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Fifth “Forgotten Europeans” event focuses on rights of persons with psychosocial disabilities

On 16 and 17 October 2014, OHCHR’s Regional Office for Europe organized in Brussels its fifth annual event dedicated to “Forgotten Europeans” – groups of rights holders who are often left out of mainstream human rights discussions.

On 07 Nov 2014

On 16 and 17 October 2014, OHCHR’s Regional Office for Europe organized in Brussels its fifth annual event dedicated to “Forgotten Europeans” – groups of rights holders who are often left out of mainstream human rights discussions. This year’s event focused on persons with psychosocial disabilities (mental health problems), whose concerns tend to be addressed by mental health policy; in practice it is mostly seen as a “niche” of its own, with a human rights perspective remaining largely absent.

The event provided an opportunity for open, non-hierarchic discussion between rights holders, service providers, experts, representatives of EU Member States, three Directorates-General of the European Commission, the EU Fundamental Rights Agency, the World Health Organization, OHCHR, and the European Psychiatric Association.

The UN Special Rapporteur on the Right to Health, Dainius Puras, highlighted that human rights considerations should always come first in mental health care. Several speakers drew on their personal experience when illustrating the challenges faced by persons with psychosocial disabilities. “Persons with psychosocial disabilities must enjoy the full protection of the Convention on the Rights of persons with disabilities,” stressed Gábor Gombos, a user/survivor of psychiatry and a former member of the UN Committee for the Rights of Persons with Disabilities. “Due to discrimination and stigma, they often face serious obstacles in the enjoyment of rights that are guaranteed to everyone. For instance, when a person has ‘a mental health diagnosis’, he or she is often denied treatment for a life-threatening physical illness due to the prejudiced view that his or her symptoms don’t have to be taken seriously.”

Particular attention was given to the issue of independent living and inclusion in the community, which is covered in article 19 in the Convention on the Rights of Persons with Disabilities (CRPD), as well as to the issue of coercion in mental health care. The co-chair of the European Expert Group on the Transition from Institutional Care, Jan Pfeiffer, emphasized the risks of half-way reforms that “replace huge old-style care institutions by smaller ones with a similar institutional culture - but this is not independent living, nor is it real inclusion in the community.”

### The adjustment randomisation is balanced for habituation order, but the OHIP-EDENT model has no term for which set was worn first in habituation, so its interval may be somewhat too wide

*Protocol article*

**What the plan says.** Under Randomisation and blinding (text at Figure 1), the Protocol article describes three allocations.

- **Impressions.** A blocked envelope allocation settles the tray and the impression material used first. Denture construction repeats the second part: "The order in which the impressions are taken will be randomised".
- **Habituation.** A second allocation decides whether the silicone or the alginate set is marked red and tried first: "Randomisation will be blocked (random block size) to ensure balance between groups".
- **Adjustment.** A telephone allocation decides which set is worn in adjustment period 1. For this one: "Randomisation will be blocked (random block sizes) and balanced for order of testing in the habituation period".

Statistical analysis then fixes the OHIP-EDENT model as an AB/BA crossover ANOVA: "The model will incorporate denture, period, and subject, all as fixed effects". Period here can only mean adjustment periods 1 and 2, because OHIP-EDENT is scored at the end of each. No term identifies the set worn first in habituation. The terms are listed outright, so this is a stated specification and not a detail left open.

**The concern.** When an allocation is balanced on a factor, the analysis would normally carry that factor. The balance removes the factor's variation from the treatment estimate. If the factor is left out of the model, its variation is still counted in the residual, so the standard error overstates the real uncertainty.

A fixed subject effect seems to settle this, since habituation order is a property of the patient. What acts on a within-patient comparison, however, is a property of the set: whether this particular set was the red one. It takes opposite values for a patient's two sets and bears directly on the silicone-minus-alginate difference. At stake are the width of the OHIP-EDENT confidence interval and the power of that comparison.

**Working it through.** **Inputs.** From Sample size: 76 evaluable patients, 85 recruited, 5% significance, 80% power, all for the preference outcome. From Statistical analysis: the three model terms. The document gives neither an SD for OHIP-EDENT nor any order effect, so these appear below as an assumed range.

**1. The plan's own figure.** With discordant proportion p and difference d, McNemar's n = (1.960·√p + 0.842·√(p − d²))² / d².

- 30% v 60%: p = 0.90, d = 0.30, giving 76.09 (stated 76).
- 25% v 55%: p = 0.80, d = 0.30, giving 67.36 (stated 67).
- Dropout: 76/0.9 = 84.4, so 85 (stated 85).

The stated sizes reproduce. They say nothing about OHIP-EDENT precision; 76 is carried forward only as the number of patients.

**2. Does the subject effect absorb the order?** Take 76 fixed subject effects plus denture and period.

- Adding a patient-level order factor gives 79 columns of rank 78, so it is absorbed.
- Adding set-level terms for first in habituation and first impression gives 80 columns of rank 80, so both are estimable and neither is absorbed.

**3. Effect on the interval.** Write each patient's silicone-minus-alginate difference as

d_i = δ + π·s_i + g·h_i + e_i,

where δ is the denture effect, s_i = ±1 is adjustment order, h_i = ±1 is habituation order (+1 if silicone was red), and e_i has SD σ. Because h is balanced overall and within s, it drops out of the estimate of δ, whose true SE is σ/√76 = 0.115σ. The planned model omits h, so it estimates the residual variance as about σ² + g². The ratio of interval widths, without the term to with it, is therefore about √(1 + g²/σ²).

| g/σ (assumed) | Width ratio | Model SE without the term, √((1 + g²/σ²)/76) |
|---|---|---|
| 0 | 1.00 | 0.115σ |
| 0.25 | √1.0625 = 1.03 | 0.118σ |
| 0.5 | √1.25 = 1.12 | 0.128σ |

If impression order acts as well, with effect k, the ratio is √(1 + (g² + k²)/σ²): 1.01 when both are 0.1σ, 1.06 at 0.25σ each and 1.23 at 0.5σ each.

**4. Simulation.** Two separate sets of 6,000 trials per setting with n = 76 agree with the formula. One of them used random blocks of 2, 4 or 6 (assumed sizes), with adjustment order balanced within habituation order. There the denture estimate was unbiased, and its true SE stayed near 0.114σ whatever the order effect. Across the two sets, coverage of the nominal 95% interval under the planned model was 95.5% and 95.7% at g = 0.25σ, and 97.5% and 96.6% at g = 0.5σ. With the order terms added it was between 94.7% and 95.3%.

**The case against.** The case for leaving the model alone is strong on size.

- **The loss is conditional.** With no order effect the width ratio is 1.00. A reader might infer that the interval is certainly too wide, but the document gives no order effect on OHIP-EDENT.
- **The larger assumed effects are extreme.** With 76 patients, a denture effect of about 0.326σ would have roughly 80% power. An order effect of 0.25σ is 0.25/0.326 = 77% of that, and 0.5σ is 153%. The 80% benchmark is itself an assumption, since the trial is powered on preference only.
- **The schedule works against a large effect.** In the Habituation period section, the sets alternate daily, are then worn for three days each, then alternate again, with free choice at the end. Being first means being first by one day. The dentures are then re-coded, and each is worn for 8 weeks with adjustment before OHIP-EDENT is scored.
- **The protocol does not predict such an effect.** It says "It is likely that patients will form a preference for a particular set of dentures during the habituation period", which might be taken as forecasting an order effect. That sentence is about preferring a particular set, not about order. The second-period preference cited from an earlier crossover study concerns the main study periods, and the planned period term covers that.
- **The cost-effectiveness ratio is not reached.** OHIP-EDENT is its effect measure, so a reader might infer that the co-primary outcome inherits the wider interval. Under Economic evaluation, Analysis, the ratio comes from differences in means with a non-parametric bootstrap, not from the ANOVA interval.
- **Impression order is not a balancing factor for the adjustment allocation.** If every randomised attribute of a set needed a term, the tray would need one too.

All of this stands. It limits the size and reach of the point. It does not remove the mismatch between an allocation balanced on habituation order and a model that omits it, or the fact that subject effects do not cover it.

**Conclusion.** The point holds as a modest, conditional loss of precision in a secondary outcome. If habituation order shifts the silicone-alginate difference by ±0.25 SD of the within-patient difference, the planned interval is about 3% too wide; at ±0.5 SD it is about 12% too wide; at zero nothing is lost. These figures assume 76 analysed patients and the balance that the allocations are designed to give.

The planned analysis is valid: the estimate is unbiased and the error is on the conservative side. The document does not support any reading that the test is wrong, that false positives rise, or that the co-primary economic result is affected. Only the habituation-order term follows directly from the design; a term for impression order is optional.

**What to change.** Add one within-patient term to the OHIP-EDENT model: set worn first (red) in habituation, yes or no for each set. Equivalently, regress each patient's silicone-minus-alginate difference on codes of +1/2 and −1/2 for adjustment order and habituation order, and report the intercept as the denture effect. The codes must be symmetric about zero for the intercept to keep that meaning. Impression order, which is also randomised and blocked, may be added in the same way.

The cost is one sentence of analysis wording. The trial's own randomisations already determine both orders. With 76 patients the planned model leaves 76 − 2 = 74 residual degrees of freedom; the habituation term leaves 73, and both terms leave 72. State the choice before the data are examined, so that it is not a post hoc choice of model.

Speakers emphasized the urgent need to provide alternative services in the community when closing psychiatric institutions and hospitals – so as not to repeat past errors and avoid that persons with psychosocial disabilities end up homeless and destitute in the streets. This perspective was shared by representatives of users, like Erik Olsen from Denmark, as well as by reformers of mental health care, like Stelios Stylianidis from Greece. Models of good practice, such as the Swedish system of personal ombudsmen – introduced by Maths Jesperson from PO Skåne – were presented and gave rise to inspiring discussions. In breakout groups, Member State representatives informed about their approaches to community care and independent living models, about current budgetary challenges, as well as on how to strengthen the role of the United Nations.

Anne-Laure Donskoy, a survivor/researcher from the University of Bristol, focused in her presentation on the antagonistic relationship between coercion and trust. The issues of substituted vs. supported decision-making (Article 12 CRPD) and of mental and legal capacity were also debated, including some of the more difficult cases involving risk of death or serious suffering due to non-treatment of otherwise treatable physical disorders.

Overall, the event brought remarkably constructive and creative dialogue between persons with different kind of expertise – human rights, health and social policy, and above all the “life expertise” of persons with psychosocial disabilities. OHCHR recalled the importance of a holistic approach to the rights of persons with psychosocial disabilities: it isn’t enough to look at legal capacity or involuntary treatment – a human rights-based approach involves ensuring the respect of all rights in the Convention (employment, privacy, voting, housing, etc). There was consensus that bridge-building should continue and that the involvement of rights-holders and the human rights community in policy debates needs to be enhanced, with the joint aim of bringing the concerns of persons with psychosocial disabilities out of a “policy silo” and into the mainstream of human rights concerns.